Sing Like You Know the Words, page 2
Tim Price stirred unwillingly, conscious that most of the morning was already gone, but unwilling to confront the remainder of it. It must be close to midday, he thought, judging by the light. The bed creaked as he moved; the springs were exhausted and uneven.
He was alone. Good.
He closed his eyes again and listened for movement elsewhere in the house. There was none. He guessed there would be someone sleeping on the couch. There always was. Probably someone else on the floor too.
All things considered, he didn´t feel too bad. At least he’d made it to bed. He had undressed at least partly; and taken his shoes off. Also he´d remembered to take out his contact lenses. The inside of his mouth was coated with something disgusting, though. He wondered if he’d been smoking again.
The best thing would be to lie still and wait for David to get up, or better still Matthew. Once Matthew was up he would start to clean up the mess, in spite of himself. Then later he’d complain like a girl that no one had helped him. Anyway Matthew and David could deal with any guests and then Tim wouldn´t need to talk to anyone. Afterwards maybe he could persuade one of them to go to the Uni bar with him. A stale pie and a pint of beer would be the best cure for this head, and for the horrible taste in his mouth.
He raised himself on his elbows and moved his head, experimentally, from side to side. Until you started to move about, you never knew how bad it was.
He still couldn’t hear any sounds in the house, but now his bladder was demanding relief. Perhaps he could get to the toilet and back without disturbing anyone. Maybe sneak a mug of tea as well.
Thank god the girl wasn´t here with him. What was her name? The girl would have been a mistake. It wasn´t so much that Tim was still supposed to be going out with Sue, his sixth form sweetheart. She was in Lancaster, wherever that was, studying computing. Both he and Sue knew, or at least Tim assumed they did, though nothing had been said, that their relationship wasn’t serious anymore.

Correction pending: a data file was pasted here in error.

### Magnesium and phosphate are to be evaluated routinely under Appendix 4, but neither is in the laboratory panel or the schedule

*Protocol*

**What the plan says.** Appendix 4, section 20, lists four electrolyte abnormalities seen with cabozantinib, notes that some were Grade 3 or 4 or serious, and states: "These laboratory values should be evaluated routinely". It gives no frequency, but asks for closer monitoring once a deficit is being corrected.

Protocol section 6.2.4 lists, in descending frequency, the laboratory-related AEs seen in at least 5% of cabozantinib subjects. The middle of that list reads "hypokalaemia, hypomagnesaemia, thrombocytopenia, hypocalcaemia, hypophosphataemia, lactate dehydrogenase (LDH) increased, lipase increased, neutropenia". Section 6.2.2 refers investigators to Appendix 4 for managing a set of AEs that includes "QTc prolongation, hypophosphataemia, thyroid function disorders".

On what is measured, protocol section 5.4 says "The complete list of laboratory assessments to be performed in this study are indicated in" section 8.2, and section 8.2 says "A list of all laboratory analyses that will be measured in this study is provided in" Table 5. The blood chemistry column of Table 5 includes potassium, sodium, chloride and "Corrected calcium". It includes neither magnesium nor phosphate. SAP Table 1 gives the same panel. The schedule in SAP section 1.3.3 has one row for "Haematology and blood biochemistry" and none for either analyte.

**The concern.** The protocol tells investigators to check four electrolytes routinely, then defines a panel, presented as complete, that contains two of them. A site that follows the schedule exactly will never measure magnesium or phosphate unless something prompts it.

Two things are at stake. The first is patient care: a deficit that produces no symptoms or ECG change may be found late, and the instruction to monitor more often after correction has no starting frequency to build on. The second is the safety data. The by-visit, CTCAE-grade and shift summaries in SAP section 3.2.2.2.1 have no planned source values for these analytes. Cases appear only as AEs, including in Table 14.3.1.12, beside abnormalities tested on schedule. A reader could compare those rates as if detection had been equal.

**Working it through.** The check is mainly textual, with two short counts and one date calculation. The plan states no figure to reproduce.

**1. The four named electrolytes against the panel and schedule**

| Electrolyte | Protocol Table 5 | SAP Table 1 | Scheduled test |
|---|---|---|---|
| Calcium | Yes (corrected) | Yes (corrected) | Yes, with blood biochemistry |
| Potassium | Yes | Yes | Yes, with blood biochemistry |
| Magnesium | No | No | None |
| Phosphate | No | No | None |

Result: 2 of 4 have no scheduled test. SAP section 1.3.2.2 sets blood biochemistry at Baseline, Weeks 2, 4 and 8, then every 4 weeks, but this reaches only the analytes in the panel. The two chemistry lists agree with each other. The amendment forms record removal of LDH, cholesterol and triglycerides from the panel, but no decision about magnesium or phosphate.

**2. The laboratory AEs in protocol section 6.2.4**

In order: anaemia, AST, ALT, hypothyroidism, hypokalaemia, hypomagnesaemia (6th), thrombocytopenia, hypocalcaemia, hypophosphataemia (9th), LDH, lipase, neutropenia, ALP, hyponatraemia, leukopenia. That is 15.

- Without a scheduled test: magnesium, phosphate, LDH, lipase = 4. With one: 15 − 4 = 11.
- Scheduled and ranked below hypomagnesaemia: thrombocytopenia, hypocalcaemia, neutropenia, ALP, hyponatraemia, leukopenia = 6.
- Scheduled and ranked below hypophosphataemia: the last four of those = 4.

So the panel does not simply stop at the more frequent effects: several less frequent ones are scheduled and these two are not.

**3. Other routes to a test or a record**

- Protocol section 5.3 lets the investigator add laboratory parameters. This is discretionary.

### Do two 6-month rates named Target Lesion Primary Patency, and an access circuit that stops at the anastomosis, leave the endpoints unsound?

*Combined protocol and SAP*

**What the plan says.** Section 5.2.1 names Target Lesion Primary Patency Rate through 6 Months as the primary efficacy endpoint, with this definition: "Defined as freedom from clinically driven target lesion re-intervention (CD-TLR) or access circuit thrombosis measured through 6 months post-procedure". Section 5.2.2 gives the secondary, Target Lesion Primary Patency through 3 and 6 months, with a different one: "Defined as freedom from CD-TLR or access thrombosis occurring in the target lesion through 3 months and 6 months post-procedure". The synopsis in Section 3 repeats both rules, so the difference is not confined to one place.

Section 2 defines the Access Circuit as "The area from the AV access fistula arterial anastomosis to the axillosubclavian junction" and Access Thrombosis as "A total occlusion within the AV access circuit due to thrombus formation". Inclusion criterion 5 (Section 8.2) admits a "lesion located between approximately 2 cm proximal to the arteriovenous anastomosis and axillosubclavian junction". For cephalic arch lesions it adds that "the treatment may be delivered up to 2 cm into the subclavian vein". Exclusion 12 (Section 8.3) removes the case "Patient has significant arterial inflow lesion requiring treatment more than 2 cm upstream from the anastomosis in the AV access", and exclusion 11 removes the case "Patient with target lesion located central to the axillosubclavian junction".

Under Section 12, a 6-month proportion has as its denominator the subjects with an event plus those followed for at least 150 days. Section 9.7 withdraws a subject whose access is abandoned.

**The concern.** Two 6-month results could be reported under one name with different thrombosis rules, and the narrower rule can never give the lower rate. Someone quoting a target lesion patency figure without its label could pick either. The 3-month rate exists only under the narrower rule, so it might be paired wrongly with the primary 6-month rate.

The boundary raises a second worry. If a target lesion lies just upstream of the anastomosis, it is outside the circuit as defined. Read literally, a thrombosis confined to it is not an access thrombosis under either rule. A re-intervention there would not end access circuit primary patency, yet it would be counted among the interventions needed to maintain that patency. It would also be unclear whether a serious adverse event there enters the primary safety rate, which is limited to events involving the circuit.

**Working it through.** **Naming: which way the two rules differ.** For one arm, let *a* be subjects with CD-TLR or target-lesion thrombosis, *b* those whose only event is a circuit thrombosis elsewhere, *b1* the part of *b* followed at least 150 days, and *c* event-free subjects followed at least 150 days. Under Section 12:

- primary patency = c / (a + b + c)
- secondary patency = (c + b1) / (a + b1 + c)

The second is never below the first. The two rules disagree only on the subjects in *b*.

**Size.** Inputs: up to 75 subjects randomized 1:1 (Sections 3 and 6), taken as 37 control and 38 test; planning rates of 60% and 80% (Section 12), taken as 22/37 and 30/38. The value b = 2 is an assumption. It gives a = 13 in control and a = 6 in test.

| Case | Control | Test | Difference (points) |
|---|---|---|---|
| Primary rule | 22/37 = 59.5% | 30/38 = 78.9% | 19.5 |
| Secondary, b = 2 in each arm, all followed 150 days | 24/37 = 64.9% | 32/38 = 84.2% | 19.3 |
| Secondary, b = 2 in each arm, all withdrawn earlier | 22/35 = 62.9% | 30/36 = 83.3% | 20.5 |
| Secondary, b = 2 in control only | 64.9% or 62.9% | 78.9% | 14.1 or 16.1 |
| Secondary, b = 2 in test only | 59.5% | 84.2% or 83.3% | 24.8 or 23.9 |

No, it hadn’t been because of Sue at all; it was the girl herself. Good looking, but you could tell in a minute that she would be a nightmare. High maintenance; takes everything too seriously; get´s too involved too quickly. Written all over her face. Unusual for a posh girl to be the type that wants to get serious, but maybe she wasn´t as posh as she seemed. Though she had that voice all right.
Anyway she was gone and just as well. He didn´t know what David had been thinking of, trying to set them up with each other. He’d been going on about her before the party and supposedly he’d been telling her how well she would get on with Tim. She was from David´s faculty, reading law. She seemed to take that seriously too, unlike David. That should have been enough for him to know: Tim liked girls who enjoyed having a laugh, not the ones who spent their days in the library. It had been stupid for David to drag her out here to meet Tim. Waste of time for both of them.
Now he was on his feet, putting on whatever clothes were to hand. The house was always cold, even in the spring. He felt dizzy, and weak, as if he was recovering from having been poisoned; which of course he was. The sensation was strangely pleasant. Tim knew that feeling like this; he would be content to do nothing for most of the rest of the day. If only someone else would clean up the mess from last night.